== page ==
Jump to content

Recommended Posts


Thanks for the look looko

Nice history!

 

i had an RB also ....anodized red color

  • Like 1

Share this post


Link to post
Share on other sites

Thanks! for sharing your finds, nice collection of gold that you found.

I agree with you on last specimen and I would highly prize that one.

  • Like 1

Share this post


Link to post
Share on other sites

Excellent history and pic's!

thanks

fred

  • Like 1

Share this post


Link to post
Share on other sites

Outstanding images,really find these types of stories interesting.........would you do it all over again ??

 

  • Like 2

Share this post


Link to post
Share on other sites
18 minutes ago, RickUK said:

would you do it all over again ??

RU, you can bet I would, tis a magic journey that I am still soaking in it, mind you a wee bit slower.

  • Like 5

Share this post


Link to post
Share on other sites

Well done Sir Norvic. 

We have now seen with our eyes the stories you have told us with great care.

Thank you.

  • Like 1

Share this post


Link to post
Share on other sites

So a guy can actually make money doing this stuff? :biggrin:  I was 16 years old in 1979...that was the year I should have took up metal detecting...but hunting and fishing were the hot stuff back then..not to mention hormones getting in the way every now and then. I was surprised to see that Bounty Hunter has been around that long...I had no idea. Thanks for sharing the pictures as we all know you don't do that for obvious reasons. My favorite is the big lump by the 2nd watch...if only you had the modern cameras of today back then!

strick 

  • Like 2

Share this post


Link to post
Share on other sites

Right on, MN your mention of stories has got me a wee primed, and Stricks given a wee bit of encouragement too, this one I`m sure I took photos of but I can`t find them, so you`ll have to use your imagination.

Early days of the SD 2100, Mate decided we`d take his brand new Niva (Russian 4WD) for a days prospect. Jokingly before we took off I had a shot at the mates proud new purchase ( as any Toyota Troopy owner would naturally do) "Crikey wont want to get much this thing looks like a 6 pack would overload it." Anyway off we went, got stuck in a dry gully at base of a E/W ridge out in fringe country (mines, diggings miles away). Bit disappointed with the Niva getting stuck so easily, we left it stuck and decided to detect the quartzy ridge and creek at its base. Couple of hours later I`d got a massive signal and kicked a football sized lump of quartz which promptly rolled away a couple of metres downhill, signal gone back down over the quartz, signal back. Picked it up whoa, the weight was there, bugger all gold showing but when crushed she had a wee over 12oz in her. Was there more above, too right plus below there was, but I`m going to find those old photos before I tell.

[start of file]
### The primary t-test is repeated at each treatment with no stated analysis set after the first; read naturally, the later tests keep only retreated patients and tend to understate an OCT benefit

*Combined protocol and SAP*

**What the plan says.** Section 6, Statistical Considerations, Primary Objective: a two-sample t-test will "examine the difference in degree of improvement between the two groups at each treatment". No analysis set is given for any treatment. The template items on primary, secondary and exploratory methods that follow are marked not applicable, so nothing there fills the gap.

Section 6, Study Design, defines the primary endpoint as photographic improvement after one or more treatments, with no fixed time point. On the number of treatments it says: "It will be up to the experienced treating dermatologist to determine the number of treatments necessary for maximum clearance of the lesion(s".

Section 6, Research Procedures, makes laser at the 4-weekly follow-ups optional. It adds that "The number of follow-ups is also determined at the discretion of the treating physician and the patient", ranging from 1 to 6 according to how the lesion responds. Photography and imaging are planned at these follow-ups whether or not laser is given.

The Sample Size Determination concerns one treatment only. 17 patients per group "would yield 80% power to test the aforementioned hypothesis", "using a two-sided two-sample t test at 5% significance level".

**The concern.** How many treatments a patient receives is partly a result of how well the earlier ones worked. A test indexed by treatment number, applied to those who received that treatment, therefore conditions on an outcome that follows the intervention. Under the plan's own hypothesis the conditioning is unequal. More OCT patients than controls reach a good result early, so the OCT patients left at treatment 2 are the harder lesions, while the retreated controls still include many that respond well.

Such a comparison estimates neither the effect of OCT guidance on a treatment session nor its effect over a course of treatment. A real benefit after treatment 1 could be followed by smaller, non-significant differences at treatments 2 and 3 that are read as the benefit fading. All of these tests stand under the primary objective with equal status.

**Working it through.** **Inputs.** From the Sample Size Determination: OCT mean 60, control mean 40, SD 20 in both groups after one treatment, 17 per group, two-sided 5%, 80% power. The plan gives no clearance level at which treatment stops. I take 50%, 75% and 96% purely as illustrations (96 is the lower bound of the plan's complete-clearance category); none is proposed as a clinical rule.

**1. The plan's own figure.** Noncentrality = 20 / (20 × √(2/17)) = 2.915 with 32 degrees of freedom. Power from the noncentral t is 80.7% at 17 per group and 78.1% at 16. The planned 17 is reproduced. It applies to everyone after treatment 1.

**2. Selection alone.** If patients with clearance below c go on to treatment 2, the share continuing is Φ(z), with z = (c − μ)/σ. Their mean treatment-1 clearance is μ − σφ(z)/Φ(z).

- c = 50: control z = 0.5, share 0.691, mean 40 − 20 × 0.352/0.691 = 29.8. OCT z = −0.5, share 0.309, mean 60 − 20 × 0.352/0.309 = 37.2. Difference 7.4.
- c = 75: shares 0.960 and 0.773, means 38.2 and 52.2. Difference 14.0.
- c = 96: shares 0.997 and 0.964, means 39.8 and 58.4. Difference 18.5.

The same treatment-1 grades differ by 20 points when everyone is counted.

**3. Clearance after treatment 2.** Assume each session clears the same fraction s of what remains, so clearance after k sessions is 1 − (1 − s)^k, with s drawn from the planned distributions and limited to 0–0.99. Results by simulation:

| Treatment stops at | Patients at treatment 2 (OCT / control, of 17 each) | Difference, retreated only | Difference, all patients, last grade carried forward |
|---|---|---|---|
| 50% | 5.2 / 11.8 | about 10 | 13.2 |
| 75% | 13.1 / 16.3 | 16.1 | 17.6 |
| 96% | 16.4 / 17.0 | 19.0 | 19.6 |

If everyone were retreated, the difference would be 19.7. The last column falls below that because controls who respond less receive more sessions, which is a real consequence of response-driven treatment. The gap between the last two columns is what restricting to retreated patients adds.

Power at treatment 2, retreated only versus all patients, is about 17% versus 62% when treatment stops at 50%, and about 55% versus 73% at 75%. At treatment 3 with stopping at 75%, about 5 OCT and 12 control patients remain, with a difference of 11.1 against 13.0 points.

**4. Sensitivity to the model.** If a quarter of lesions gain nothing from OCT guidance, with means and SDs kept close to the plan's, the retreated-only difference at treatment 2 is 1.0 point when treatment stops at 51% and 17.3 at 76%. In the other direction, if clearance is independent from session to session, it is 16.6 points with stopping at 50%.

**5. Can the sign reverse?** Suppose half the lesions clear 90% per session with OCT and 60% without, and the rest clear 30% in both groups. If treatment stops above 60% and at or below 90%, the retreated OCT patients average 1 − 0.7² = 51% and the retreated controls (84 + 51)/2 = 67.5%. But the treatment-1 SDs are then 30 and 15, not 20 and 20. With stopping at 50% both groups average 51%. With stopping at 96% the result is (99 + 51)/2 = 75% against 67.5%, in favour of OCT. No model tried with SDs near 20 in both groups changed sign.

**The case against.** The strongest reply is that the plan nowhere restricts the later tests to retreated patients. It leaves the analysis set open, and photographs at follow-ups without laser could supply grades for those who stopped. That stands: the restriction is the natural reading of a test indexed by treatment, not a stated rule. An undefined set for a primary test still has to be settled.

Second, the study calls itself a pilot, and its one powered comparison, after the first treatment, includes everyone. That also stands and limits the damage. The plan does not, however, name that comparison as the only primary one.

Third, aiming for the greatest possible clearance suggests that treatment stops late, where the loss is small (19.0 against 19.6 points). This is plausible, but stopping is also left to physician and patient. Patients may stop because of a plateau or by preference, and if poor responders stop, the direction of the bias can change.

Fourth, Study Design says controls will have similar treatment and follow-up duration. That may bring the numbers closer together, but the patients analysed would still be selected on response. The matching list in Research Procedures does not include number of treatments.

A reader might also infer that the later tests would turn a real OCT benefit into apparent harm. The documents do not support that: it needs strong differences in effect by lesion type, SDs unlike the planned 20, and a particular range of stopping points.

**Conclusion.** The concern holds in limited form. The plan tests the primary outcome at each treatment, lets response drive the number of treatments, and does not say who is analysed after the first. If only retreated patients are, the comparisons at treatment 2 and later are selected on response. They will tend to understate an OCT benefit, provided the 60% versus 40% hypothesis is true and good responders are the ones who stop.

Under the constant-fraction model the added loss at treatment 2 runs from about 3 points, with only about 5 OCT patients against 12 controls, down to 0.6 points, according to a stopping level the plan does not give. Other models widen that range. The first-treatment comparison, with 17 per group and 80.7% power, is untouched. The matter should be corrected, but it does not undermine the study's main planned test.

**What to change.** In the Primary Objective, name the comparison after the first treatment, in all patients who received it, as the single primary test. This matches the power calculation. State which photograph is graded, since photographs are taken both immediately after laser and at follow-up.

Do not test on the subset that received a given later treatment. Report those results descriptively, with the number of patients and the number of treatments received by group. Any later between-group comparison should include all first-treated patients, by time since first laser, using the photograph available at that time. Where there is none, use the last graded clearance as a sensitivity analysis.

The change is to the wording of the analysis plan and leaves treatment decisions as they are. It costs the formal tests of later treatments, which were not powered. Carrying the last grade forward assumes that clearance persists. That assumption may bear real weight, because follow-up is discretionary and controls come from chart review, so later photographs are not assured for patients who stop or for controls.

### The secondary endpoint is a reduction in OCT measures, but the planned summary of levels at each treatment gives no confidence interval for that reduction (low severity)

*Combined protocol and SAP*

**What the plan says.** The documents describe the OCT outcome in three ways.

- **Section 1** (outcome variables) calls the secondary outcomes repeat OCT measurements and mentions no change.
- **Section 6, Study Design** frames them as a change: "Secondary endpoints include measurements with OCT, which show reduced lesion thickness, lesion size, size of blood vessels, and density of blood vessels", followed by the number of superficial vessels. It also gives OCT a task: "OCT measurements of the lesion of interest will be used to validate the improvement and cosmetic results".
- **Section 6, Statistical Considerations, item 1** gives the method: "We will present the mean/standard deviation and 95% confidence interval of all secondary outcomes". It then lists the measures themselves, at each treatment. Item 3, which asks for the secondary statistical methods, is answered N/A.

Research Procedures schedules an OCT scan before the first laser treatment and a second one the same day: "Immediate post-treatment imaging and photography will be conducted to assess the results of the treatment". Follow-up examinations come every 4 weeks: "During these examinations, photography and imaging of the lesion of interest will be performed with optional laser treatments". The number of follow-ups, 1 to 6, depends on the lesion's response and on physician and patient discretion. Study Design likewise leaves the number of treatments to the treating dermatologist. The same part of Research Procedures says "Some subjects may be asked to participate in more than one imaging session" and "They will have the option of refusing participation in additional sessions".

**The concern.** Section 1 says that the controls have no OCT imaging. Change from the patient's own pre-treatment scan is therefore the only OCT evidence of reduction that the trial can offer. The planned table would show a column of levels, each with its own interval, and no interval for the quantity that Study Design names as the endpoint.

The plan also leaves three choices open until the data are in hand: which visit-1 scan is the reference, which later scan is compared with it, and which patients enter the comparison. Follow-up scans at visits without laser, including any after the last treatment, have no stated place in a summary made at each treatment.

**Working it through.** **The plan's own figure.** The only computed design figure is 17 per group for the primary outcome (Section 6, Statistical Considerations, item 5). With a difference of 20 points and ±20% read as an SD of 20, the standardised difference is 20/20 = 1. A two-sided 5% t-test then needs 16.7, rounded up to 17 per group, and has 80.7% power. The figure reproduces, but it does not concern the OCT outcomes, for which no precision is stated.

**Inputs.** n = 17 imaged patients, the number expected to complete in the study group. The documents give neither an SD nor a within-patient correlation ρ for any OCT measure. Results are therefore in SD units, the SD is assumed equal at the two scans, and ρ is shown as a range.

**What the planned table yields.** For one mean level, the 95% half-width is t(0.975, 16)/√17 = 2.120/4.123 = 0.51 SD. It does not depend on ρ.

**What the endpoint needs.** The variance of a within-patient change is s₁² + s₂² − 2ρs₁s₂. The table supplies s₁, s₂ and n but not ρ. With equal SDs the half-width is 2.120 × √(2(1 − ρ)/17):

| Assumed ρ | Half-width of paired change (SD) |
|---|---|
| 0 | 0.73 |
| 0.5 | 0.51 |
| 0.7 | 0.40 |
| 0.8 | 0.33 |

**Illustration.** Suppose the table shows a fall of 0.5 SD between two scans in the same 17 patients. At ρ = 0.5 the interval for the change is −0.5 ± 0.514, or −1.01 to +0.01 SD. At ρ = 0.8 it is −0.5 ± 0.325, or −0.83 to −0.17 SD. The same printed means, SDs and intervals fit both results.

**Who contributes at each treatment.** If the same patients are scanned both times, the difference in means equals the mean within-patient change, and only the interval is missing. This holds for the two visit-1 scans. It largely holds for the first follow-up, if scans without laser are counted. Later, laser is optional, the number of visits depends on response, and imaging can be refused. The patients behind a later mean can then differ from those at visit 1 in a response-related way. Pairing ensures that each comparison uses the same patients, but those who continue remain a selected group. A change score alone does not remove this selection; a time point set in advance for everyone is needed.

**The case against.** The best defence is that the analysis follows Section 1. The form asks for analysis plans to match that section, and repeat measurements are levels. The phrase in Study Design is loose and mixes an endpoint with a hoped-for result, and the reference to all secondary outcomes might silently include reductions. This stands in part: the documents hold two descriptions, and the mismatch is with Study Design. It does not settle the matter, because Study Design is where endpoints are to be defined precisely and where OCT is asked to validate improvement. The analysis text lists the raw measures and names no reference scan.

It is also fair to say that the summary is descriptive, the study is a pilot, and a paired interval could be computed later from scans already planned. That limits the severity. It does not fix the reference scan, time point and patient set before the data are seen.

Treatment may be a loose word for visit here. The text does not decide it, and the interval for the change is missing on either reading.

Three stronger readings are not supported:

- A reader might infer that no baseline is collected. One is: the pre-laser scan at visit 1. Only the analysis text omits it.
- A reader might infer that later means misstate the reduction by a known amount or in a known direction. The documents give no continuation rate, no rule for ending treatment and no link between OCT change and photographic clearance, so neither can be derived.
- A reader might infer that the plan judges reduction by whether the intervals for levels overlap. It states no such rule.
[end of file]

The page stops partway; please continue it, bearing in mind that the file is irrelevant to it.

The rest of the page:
Strick that lump by the 2nd watch come from where I first took Nurse Paul in 2017, had been flogged for 30 years by every detector operator in OZ well nearly all of em, but the Z showed its magic and come up with the goods again. If you`ve your ears on Paul, could you please give your version of this story, I`ve told mine in another thread. 

  • Like 3

Share this post


Link to post
Share on other sites

a life well lived, with the gold found and memories made.

  • Like 3
  • Thanks 1

Share this post


Link to post
Share on other sites

Create an account or sign in to comment

You need to be a member in order to leave a comment

Create an account

Sign up for a new account in our community. It's easy!

Register a new account

Sign in

Already have an account? Sign in here.

Sign In Now

  • Similar Content

    • By garikfox
      Anyone remember the old Popular Science ads?
      I thought this was a good classic to share. Even though this ad pre-dates me by 6yrs, it puts a smile to my face :) 
       


    • By Condor
      Week 3 started off a little slow.  It rained for 2 days, then a day of sun, then a 3rd day of rain.  You just can't drive the Aussie tracks when they're wet.  The camp held up well in the rain, no significant leaks.  Fortunately, I brought audio books and a Kindle so we kept entertained.  
      All the clouds put our power grid to the test.  We had to use Paul's generator a couple times to top off the battery.  I'm including a photo of our power grid, looks like a soup sandwich. We're running about 200 watts of flexible solar panels into a 100amp hr Li-Ion battery.  With full sun running only the outback refrigerator, our battery stays fully charged.  At night with charging our equipment we drop about 1/4 of battery capacity.   We should have thought more about charging compatibility, as it stands we need 110AC for the laptop and 2way radios, cigarette lighter plugs for lights and USB for phones and GPS.  What a mess trying to keep it all functioning.  I had to rewire our cigarette lighter outlet bank, the wires fried somewhere along the line.  I'm ordering a backup tonight.